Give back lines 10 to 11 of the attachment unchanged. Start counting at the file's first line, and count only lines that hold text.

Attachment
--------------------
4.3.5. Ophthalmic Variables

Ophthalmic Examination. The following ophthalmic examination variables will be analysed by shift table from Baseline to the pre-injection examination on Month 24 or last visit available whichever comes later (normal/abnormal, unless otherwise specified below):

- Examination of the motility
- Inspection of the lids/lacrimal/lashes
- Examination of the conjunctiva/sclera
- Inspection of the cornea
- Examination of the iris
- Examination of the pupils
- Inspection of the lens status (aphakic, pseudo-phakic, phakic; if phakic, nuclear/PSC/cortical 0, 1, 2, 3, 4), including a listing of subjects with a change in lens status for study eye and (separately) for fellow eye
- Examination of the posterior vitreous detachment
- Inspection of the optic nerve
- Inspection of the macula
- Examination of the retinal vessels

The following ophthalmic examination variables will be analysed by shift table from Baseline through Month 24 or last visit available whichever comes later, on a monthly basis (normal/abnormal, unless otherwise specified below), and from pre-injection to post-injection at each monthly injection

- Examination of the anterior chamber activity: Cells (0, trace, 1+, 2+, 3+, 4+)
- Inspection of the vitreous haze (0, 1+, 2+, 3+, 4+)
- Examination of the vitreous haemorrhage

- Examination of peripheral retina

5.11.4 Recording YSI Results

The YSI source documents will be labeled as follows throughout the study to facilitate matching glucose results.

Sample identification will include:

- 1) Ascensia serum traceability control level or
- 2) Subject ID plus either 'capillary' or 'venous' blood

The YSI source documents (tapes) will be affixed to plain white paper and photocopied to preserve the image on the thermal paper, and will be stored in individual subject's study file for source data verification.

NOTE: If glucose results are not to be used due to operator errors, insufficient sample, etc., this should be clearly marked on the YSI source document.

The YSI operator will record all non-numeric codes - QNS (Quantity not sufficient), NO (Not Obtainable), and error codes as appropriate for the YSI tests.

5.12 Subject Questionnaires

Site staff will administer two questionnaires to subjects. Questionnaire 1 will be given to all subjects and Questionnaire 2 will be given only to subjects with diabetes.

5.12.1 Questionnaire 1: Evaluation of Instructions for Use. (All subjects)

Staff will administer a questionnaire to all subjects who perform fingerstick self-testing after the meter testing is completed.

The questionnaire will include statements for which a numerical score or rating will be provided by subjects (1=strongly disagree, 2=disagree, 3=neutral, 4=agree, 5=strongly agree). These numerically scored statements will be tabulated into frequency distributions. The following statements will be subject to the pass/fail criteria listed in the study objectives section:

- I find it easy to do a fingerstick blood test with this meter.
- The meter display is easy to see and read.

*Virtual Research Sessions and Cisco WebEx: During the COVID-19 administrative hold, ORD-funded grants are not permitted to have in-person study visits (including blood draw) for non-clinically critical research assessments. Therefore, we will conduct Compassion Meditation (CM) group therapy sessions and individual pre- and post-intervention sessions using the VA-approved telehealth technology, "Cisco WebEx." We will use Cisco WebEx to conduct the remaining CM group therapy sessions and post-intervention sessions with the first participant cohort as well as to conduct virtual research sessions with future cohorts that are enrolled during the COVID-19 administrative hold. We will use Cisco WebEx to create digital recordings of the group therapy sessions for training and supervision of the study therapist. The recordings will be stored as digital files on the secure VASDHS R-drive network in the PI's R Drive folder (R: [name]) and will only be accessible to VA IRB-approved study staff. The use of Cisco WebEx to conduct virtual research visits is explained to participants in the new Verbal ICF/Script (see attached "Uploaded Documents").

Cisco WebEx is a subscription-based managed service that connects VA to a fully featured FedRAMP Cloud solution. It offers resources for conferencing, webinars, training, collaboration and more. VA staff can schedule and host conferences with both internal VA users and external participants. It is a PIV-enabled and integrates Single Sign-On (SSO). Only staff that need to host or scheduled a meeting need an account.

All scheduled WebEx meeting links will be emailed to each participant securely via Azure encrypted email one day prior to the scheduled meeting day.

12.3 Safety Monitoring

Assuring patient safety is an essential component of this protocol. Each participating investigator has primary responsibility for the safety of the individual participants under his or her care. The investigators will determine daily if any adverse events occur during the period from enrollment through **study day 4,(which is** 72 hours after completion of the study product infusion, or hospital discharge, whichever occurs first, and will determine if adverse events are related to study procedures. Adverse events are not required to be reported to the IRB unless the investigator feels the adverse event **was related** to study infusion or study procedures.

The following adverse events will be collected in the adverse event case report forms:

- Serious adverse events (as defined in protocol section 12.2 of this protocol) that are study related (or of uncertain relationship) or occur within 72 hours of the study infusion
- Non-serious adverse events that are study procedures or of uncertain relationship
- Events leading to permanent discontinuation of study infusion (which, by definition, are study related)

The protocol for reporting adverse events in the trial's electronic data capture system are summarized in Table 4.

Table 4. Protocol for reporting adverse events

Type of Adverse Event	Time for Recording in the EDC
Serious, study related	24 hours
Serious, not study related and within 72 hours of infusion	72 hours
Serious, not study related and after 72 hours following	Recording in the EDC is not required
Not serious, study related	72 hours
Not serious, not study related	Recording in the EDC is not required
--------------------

- Examination of the posterior vitreous detachment
- Inspection of the optic nerve